These days my greatest challenge as a chief financial officer is unleashing the power of the balance sheet. In a world where reducing cost is not going to fill our forecast financial gaps, my job has to be about generating value; it’s always been important, but never more so than today.
Long gone are the finance chiefs with grand offices full of imposing oak furniture, statutory instruments and financial reporting standards filed in glass cabinets, and tea for visitors served in bone china tea cups. During my relatively short time doing the job we’ve been business partners, team players, enablers of change and supporters of all. Traditionally the focus has been on budget setting, financial reporting and ensuring directorates delivered their targets. While understanding and controlling cost is still part of our core role, new demands throw up new challenges.
Firstly, I believe we must be more innovative in a continuing low interest world so that we deliver real income from our investments.
We can’t forget either our dedication to first security, then liquidity and only then yield. As well as delivering our commitment to pensions through the £200bn of LGPS pension funds. We need to keep remembering the difficult lessons we’ve learned in the past, like investing in Iceland or dipping our toes into the derivative ponds.
Driving a hard commercial bargain to ensure best value is delivered is crucial, so we must ensure we have robust relationships with those we commission to deliver services. Internally, we need to play the role of honest brokers to connect our organisations. Successful change is about different parts of our organisations working together, rather than using sector experts in any particular area of service.
And the big one: if we use the power of the balance sheet well it can drive economic development, improve outcomes and job prospects for local people and ensure people who have depended traditionally on the state to support them can live independently and support themselves and their communities. If we harness the strength of the balance sheet and convert it to annual revenue streams, we are better able to support the delivery of valuable services for some of the most vulnerable people in our society.
If that doesn’t get you out of bed in the morning and punch the air, thankful for the opportunity to make a difference, I don't know what will (apart from Southend United getting back to their rightful place in the Football League championship, of course!)
The world we operate in is less certain today than ever before. That’s exciting, but also daunting and dealing with risk is challenging; holding that financial risk can feel like a lonely place.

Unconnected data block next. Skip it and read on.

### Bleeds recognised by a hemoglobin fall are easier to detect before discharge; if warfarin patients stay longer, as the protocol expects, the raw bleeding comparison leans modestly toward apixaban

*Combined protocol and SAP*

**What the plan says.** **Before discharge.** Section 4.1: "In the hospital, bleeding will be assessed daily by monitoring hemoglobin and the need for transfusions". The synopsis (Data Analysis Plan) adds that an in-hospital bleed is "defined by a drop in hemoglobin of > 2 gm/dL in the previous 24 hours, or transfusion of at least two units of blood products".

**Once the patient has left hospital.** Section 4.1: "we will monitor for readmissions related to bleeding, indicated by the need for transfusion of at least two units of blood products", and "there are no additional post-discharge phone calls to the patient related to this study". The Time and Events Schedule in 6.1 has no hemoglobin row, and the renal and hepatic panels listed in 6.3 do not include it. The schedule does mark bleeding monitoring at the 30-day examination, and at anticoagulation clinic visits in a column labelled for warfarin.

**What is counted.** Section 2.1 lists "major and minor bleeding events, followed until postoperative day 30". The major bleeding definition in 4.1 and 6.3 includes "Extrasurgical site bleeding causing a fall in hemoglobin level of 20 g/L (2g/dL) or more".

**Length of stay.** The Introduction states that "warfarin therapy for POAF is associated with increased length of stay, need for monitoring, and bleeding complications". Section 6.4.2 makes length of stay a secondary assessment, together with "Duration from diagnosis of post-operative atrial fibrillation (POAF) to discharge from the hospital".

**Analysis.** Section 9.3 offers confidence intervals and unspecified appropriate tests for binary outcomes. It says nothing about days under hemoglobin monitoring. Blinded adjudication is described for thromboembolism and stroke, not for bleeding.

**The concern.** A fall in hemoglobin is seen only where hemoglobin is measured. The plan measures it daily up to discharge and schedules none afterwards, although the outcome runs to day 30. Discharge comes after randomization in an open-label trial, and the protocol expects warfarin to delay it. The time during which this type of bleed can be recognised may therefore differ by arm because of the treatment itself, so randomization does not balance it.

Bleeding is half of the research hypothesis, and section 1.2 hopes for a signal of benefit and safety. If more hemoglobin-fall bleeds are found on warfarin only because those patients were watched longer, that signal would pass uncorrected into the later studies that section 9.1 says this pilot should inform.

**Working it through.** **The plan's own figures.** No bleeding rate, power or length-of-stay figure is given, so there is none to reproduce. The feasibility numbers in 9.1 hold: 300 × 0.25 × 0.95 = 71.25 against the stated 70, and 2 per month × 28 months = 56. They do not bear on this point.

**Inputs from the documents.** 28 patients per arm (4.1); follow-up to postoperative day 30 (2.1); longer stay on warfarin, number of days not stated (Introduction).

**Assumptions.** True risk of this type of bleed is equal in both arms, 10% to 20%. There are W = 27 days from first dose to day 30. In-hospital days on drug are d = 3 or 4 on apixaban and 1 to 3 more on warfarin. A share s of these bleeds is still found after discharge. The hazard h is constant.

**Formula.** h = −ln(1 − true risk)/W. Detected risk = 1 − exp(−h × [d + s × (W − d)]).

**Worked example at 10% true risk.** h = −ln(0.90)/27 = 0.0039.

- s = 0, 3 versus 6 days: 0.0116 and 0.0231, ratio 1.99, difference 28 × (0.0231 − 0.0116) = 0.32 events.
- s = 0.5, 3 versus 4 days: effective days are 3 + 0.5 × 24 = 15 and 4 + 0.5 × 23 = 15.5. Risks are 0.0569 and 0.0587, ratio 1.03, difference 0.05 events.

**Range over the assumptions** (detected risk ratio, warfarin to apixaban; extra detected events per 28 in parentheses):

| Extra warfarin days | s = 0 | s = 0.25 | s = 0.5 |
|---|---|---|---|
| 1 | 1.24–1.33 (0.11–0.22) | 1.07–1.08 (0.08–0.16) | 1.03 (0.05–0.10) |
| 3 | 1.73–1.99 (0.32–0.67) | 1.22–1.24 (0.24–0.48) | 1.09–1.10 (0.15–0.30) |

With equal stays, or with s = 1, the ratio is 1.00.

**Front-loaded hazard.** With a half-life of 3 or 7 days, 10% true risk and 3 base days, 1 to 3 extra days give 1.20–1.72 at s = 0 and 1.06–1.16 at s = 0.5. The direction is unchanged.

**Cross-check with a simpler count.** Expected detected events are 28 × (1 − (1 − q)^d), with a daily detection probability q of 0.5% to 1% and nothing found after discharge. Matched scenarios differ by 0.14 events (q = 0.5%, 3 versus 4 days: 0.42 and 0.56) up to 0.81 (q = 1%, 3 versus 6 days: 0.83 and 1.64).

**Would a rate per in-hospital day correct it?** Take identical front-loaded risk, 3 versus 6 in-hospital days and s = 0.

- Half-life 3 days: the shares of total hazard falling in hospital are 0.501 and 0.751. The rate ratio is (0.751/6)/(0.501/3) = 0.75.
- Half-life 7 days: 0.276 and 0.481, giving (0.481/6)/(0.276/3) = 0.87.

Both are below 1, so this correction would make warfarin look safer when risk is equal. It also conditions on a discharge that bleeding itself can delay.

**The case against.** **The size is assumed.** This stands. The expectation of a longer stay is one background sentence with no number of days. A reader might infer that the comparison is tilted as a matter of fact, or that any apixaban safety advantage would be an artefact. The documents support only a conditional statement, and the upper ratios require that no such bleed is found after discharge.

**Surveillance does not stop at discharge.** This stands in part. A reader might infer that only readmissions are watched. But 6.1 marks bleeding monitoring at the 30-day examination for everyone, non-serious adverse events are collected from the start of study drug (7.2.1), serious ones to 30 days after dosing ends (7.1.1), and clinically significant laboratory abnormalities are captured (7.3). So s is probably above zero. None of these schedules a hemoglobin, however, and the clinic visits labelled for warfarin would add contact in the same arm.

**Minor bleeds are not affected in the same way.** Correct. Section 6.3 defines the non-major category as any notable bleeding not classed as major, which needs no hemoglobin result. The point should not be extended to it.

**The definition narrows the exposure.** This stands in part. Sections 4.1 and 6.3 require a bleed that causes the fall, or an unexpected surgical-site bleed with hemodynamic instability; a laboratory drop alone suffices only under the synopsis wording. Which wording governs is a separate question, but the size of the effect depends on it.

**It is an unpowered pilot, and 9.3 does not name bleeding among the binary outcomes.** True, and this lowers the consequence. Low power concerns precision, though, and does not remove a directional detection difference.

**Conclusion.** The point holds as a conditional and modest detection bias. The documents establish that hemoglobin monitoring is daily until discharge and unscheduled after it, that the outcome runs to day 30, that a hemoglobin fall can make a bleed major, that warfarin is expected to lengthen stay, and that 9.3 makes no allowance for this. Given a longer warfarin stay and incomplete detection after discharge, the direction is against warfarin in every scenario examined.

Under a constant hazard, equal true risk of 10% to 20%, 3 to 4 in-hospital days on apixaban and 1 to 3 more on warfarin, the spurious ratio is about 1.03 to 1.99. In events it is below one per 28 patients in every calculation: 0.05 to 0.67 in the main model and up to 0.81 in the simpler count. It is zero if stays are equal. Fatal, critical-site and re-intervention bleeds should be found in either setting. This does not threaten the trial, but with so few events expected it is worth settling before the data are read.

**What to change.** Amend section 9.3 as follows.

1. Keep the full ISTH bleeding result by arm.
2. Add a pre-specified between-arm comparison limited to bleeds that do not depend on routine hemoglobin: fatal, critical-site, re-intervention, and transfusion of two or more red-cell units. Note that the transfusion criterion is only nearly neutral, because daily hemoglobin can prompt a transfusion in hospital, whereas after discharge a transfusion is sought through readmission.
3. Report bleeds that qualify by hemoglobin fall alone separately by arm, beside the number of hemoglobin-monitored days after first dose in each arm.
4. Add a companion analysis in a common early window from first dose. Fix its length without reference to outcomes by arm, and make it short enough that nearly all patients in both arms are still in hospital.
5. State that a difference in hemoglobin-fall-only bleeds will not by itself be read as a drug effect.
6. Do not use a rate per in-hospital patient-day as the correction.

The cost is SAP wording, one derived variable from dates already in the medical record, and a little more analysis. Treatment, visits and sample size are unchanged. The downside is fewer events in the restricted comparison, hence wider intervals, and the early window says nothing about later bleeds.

So, sharing ideas through networks of colleagues has become critical in balancing innovation and folly. I have also spent a lot of time on developing the capacity and expertise in our teams, focusing on getting the “why” and the “what” clear, before I work out how we will make something work. I’m comfortable saying; “I don't know, but I know how I can find out.”
One of the changes we’ve introduced that works well is the process for agreeing our Medium Term Financial Plan (MTFP). We no longer have a big budget reveal in November - I put out a one page summary of the MTFP in March and ask my colleagues to tell me what’s right and wrong about it. Departments then discuss and prove their needs alongside their peers, learning from each other. We’ve developed an adult approach, a collective responsibility for the budget. My role is as a facilitator, not an arbiter. Some people haven’t been comfortable with that level of responsibility (and exposure) and we’ve had to work through that, but the overall result is that we are getting better levels of trust across a wide range of managers in the organisation.
In our new world I’ve had to change my default leadership style. In the past I’d have been – like many accountants – a somewhat introverted type, valuing control, making my own mind up and working through the detail to achieve my goals. Now I hope that I have developed a more creative, flexible and co-operative approach – and I’m mindful about not slipping back into my old ways. If I disagree with colleagues, you’re likely to hear me say, “let’s unpack that a bit”. I’m more open to hearing different opinions and learning from them.
I think it would be useful to get help from CIPFA to support the development of a new skill set that equips us for the future. I want to ensure that public finance leaders are there to take the profession onto the next level long after we’ve gone.
This blog is part of the CIPFA Voices series